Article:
Pederasty as an Institution, in Ancient Greece
« Reply #22 on: October 14, 2006, 03:52:26 AM »

The bearded man is depicted in a traditional pederastic courtship gesture, one hand reaching to fondle the young man, the other grasping his chin so as to look him in the eye. The youth is putting up symbolic resistance only.

Greek pederasty, as idealized by the Greeks from Archaic times onward, was a relationship and bond between an adolescent boy and an adult man outside of his immediate family, and was constructed as an aristocratic moral and educational institution. As such, it was seen by the Greeks as an essential element in their culture from the time of Homer onwards. The term derives from the combination of pais (Greek for 'boy') with erastēs (Greek for 'lover'; cf. eros). In a wider sense it referred to erotic love between adolescents and adult men. The Greeks considered it normal for any man to be drawn to the beauty of a boy - just as much if not more than to that of a woman. What they disagreed upon was whether and how to express that desire. Pederasty is closely associated with the customs of athletic and artistic nudity in the gymnasia, delayed marriage for gentlemen, symposia and seclusion of women. It is also integral to Greek military training, and an important factor in the deployment of troops.

The ancient Greeks of the pederastic city-states were the first to describe, study, systematize, and establish pederasty as an institution. The origin of that tradition has been variously explained. One school of thought, articulated by Bernard Sergent, holds that the Greek pederastic model evolved from far older Indo-European rites of passage, which were grounded in a shamanic tradition with roots in the neolithic. Another explanation, articulated by Anglophone scholars such as William Percy, holds that pederasty was formalized in ancient Crete around 630 B.C. as a means of population control, together with delayed age of marriage for men of 30 years.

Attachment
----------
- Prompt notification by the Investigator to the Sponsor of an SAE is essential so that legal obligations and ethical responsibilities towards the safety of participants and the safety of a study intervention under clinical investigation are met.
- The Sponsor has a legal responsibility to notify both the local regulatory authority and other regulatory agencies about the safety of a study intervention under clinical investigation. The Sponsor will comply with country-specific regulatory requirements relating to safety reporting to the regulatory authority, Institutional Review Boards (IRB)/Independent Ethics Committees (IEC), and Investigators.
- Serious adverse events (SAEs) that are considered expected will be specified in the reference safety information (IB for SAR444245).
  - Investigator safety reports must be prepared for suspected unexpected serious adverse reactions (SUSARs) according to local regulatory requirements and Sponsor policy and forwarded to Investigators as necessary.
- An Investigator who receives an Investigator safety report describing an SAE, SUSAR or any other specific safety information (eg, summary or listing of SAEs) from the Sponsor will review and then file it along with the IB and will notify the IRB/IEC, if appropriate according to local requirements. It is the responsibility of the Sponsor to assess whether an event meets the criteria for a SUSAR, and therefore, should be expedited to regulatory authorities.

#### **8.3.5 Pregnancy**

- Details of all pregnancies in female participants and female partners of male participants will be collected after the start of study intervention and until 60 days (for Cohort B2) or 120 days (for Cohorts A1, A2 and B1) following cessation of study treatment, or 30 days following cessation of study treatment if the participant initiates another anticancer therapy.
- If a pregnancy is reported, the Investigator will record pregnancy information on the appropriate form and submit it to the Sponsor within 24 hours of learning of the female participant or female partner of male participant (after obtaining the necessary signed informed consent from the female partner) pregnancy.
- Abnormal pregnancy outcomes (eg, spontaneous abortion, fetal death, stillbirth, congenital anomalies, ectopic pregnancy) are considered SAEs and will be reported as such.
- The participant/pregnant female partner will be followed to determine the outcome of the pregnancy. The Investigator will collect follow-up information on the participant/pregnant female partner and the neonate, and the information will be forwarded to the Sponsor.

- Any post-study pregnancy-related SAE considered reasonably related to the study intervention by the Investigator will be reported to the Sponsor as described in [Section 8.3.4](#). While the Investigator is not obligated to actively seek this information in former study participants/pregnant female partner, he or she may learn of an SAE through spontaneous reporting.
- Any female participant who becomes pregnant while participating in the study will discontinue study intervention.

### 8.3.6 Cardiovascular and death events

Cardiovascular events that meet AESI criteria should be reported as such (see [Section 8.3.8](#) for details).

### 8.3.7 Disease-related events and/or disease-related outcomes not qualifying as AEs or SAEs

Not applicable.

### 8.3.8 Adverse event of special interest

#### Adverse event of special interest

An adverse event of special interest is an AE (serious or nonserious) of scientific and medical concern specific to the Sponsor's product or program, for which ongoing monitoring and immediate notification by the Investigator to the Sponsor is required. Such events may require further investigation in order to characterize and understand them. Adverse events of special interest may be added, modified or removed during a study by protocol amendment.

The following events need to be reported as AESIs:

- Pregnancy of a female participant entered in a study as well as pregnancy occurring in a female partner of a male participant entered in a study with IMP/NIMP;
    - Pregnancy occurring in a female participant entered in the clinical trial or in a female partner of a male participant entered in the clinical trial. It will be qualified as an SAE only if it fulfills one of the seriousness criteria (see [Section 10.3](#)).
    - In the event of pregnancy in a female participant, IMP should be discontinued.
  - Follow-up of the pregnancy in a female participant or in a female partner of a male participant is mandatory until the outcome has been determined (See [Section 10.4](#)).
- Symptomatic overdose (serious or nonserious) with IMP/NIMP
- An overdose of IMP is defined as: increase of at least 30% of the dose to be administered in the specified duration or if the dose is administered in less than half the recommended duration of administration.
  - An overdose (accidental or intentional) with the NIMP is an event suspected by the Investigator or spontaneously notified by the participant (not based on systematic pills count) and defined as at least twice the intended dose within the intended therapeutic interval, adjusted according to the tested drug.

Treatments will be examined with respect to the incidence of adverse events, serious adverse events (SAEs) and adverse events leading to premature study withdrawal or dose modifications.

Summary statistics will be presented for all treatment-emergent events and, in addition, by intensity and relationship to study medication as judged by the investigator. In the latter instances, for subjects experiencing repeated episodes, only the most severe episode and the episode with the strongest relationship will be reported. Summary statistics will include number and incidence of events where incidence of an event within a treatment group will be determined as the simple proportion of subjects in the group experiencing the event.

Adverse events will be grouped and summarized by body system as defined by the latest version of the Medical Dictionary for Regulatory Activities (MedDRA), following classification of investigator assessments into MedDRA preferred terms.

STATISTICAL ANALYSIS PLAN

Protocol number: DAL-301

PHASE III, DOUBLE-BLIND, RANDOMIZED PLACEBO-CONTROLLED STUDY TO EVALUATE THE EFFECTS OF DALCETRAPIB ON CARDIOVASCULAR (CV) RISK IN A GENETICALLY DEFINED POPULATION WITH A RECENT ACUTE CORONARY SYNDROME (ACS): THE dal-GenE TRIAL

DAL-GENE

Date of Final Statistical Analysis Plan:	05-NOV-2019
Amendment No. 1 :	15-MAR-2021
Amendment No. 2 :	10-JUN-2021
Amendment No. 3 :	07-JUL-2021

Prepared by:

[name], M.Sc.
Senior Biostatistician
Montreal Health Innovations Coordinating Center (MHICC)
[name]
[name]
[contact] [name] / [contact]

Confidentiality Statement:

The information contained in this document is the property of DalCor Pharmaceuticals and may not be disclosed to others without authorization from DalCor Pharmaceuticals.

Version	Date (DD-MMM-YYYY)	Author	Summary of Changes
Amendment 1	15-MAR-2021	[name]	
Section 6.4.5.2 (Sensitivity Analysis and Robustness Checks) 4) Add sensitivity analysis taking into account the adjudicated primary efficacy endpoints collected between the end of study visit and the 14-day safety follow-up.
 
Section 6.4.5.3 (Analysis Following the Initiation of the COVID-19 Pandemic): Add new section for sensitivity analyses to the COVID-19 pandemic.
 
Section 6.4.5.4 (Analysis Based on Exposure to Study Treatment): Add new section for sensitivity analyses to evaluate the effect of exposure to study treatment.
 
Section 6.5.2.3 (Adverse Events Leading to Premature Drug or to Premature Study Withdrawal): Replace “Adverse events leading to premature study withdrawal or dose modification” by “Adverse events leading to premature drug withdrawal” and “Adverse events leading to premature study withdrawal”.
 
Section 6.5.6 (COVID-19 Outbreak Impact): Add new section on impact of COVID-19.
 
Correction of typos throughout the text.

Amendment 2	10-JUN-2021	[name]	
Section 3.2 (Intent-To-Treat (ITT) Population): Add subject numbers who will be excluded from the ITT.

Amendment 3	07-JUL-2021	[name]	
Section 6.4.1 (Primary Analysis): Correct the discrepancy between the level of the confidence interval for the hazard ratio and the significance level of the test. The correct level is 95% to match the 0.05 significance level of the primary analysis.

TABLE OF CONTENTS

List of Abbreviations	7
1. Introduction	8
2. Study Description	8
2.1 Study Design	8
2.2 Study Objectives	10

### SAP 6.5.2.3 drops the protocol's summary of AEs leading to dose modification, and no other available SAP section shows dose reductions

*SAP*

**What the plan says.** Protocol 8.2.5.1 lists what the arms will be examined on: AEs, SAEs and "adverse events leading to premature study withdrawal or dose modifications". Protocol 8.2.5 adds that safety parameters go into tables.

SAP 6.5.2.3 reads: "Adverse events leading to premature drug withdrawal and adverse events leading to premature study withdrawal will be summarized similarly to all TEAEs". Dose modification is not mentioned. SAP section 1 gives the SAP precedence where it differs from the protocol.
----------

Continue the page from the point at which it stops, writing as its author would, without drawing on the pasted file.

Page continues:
The Spartans however were said to practice chaste pederasty.[4] Where allowed, a free man was usually entitled to fall in love with a boy, proclaim it publicly, and court him as long as the boy in question manifested the traits prerequisite to a pederastic relationship: he had to be kalos (καλός), "handsome" and agathos ((καλός), good, brave, just, and modest. The boy was expected to be circumspect and not let himself be easily won. Generally, the role of the lover had many of the characteristics of that of legal guardian, similar to the role of male relatives of the boy.